In 1887 a committee was formed to raise funds for the establishment of a Girls' Grammar School and in 1890 the land for the current site of the school was granted by the Trustees of Queens Park in Ipswich. In the same year, George Brockwell Gill had been appointed architect and was contracted to design a school building for a cost of £3500. Tenders for construction were called in The Queensland Times on 21 Jan 1891 and contractors Worley and Whitehead were accepted with a tender of £3893. The foundation stone of the school was laid on 10 March 1891 by Acting Governor, Sir Arthur Hunter Palmer, K.C.M.G.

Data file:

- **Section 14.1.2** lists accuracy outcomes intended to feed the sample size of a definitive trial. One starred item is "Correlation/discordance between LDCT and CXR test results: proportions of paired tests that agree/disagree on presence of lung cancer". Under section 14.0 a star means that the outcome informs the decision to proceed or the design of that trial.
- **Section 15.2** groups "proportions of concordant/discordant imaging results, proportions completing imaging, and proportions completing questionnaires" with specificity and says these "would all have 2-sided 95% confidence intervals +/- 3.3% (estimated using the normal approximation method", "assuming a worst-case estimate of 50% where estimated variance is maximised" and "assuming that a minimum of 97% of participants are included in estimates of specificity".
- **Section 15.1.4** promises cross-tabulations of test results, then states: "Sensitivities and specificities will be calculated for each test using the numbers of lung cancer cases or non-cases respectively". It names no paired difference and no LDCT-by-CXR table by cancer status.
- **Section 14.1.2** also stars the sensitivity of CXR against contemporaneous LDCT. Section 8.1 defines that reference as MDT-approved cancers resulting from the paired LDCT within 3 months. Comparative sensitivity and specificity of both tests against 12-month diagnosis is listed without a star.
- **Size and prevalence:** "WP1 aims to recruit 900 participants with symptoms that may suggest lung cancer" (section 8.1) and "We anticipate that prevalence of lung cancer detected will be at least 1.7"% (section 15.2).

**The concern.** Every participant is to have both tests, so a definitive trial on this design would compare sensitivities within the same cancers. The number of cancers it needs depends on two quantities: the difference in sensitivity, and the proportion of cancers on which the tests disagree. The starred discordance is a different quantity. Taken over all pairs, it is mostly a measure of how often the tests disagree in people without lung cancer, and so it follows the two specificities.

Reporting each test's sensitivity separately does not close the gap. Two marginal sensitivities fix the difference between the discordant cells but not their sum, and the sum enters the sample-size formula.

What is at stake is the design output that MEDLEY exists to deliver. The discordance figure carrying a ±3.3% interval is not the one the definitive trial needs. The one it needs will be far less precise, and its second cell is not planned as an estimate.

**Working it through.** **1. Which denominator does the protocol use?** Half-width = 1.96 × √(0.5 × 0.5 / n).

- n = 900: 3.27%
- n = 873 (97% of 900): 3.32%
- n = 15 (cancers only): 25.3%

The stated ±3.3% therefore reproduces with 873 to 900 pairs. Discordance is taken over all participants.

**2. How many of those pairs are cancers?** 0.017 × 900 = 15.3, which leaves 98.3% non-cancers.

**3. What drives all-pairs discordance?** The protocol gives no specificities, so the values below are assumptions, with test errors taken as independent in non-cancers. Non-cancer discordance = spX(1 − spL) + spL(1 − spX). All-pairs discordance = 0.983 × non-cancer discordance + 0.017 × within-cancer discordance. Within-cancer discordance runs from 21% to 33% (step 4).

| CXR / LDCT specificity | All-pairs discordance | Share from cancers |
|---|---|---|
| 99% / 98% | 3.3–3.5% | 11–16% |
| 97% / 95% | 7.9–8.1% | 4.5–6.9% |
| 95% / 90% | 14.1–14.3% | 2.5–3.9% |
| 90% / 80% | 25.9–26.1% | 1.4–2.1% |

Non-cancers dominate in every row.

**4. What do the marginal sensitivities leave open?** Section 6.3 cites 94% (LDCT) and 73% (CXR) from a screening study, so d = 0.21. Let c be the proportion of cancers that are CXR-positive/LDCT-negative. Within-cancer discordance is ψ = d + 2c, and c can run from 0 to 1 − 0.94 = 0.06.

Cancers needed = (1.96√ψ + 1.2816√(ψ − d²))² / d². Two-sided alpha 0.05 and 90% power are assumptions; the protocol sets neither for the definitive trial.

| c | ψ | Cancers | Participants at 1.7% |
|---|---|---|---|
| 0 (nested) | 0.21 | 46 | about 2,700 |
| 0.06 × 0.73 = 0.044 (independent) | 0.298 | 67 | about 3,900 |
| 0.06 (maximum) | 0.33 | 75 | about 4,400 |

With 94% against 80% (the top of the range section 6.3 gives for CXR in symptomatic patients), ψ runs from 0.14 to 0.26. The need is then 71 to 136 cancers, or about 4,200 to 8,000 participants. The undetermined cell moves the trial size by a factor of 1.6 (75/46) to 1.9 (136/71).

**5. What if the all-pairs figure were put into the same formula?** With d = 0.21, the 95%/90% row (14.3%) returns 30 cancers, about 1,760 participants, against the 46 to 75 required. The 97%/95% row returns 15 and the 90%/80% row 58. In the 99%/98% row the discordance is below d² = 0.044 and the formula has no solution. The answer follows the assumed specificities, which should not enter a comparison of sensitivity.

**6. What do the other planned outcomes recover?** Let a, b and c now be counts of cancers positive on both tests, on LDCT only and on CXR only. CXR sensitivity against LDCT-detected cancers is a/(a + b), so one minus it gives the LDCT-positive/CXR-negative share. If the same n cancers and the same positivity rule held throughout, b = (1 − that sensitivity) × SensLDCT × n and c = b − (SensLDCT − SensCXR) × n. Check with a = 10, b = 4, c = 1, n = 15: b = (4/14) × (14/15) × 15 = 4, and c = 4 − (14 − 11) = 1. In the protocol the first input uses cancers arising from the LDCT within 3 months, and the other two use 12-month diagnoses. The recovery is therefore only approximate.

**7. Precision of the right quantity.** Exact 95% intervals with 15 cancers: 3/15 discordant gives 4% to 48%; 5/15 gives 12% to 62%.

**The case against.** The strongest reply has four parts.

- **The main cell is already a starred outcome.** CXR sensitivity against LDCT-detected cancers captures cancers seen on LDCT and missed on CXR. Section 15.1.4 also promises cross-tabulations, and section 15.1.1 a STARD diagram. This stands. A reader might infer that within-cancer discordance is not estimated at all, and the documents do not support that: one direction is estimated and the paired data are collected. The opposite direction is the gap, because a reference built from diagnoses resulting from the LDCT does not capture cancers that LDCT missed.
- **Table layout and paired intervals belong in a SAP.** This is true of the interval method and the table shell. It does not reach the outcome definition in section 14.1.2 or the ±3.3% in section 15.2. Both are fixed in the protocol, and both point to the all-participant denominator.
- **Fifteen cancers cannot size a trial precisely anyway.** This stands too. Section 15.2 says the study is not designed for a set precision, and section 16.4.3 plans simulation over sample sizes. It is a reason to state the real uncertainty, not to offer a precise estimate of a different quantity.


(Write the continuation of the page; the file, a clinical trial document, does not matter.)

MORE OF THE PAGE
The architect of the original building, George Brockwell Gill, designed many of the grand residences and public buildings in Ipswich from the 1880s to the 1930s. Some of his works include 'Brynhyfryd' for Lewis Thomas (1889/90), St Paul's Rectory (1895), The Ipswich Club (1916), The Technical College (1901), and supervision of the construction of the Walter Burleigh Griffin Incinerator in 1936. Gill emigrated from London and settled in Ipswich in 1886 where he commenced work as an architect for the firm of Samuel Shenton. Gill took over Shenton's practice in 1889 when Shenton retired. Gill had been elected Associate of the Queensland Institute of Architects in 1904 and Fellow by 1913. He was its Vice-President in 1914-16 and President in 1918-19. Gill was also a member of the Board of Trustees for IGGS and on his retirement in 1948 he was the Chairman of the Board of Trustees.